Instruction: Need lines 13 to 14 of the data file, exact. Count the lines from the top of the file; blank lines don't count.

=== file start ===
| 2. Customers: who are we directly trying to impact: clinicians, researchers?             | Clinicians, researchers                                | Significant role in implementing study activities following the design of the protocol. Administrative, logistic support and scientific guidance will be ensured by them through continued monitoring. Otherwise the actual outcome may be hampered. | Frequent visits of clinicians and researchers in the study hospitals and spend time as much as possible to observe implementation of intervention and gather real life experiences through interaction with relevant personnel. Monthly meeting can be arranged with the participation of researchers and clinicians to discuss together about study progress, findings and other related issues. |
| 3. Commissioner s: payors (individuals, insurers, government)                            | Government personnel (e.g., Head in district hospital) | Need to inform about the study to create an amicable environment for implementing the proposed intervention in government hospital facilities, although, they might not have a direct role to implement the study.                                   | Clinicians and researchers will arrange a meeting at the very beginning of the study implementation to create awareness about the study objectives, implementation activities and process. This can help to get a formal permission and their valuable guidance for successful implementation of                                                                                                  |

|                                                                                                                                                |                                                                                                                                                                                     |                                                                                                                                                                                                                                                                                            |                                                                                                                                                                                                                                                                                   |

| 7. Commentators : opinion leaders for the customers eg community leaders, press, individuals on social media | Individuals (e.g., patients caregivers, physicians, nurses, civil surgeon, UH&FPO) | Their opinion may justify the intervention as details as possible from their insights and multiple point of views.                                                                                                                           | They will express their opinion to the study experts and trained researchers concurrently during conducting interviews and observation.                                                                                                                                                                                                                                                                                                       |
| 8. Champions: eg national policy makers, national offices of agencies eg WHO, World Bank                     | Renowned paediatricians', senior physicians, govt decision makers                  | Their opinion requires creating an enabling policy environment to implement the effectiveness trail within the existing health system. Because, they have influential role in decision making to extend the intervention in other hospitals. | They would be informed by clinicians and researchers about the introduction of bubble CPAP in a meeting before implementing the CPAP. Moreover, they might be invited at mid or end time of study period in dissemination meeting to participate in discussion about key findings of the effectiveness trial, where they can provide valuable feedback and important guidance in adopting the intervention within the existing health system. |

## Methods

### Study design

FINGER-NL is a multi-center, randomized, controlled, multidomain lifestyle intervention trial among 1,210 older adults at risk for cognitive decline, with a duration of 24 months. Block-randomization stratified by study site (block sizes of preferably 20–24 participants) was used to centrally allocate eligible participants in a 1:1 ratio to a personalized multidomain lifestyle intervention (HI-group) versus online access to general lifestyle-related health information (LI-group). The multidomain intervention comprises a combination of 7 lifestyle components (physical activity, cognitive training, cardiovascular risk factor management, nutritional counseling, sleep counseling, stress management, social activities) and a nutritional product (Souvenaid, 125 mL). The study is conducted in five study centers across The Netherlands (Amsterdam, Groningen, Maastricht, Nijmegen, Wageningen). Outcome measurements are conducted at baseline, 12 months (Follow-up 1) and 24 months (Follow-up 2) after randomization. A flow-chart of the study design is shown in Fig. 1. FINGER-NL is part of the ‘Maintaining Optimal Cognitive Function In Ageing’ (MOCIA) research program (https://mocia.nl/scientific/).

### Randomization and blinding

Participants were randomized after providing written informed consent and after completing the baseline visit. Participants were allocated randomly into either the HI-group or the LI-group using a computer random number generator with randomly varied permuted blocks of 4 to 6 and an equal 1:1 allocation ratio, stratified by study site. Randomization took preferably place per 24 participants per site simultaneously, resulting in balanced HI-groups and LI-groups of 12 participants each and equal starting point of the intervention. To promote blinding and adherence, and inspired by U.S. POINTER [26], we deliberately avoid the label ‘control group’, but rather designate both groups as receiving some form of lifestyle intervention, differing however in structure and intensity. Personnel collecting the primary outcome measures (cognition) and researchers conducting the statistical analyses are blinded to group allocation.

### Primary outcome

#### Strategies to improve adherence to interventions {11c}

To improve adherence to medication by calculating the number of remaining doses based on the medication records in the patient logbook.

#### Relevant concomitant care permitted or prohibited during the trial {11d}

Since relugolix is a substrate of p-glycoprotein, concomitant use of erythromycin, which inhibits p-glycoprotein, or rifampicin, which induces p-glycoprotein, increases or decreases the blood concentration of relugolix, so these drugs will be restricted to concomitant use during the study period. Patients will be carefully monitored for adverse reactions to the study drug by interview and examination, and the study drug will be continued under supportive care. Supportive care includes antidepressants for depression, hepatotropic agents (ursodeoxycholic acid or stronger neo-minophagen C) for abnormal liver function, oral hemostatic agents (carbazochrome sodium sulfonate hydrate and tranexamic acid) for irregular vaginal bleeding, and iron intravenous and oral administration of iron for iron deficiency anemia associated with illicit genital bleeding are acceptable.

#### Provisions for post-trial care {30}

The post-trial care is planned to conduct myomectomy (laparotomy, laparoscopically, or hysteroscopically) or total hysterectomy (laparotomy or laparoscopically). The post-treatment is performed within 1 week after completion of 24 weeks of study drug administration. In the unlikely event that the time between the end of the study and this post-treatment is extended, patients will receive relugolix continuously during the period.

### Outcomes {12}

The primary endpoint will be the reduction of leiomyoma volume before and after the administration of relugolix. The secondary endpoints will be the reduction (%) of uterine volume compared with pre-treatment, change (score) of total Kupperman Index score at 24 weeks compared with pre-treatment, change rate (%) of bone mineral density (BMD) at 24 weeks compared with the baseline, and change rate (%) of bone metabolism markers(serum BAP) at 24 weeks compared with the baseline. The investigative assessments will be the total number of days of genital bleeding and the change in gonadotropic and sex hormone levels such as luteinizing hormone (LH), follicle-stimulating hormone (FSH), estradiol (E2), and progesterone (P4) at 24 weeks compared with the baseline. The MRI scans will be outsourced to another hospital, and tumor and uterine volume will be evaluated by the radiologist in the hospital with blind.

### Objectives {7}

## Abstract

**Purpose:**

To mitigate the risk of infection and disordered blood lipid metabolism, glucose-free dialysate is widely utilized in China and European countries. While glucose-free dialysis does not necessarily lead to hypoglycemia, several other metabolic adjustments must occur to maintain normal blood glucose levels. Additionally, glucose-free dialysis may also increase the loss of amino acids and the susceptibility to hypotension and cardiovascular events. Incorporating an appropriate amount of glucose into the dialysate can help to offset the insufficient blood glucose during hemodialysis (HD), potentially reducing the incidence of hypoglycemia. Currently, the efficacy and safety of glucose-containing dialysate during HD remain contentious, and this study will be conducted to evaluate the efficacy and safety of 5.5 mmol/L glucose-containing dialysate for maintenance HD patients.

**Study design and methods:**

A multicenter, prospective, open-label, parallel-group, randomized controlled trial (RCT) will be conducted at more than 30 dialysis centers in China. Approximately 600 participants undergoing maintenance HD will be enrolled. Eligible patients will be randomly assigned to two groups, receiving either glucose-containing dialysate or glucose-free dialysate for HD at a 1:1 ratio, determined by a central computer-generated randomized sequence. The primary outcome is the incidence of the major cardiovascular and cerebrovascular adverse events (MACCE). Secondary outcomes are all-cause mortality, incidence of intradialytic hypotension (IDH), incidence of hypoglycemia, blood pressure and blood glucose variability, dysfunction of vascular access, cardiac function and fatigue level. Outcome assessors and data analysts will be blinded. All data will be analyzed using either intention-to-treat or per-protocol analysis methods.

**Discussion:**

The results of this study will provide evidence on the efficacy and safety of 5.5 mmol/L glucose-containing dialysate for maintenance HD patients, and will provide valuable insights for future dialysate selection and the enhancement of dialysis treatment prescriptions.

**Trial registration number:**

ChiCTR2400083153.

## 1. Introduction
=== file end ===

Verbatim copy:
To improve adherence to medication by calculating the number of remaining doses based on the medication records in the patient logbook.

#### Relevant concomitant care permitted or prohibited during the trial {11d}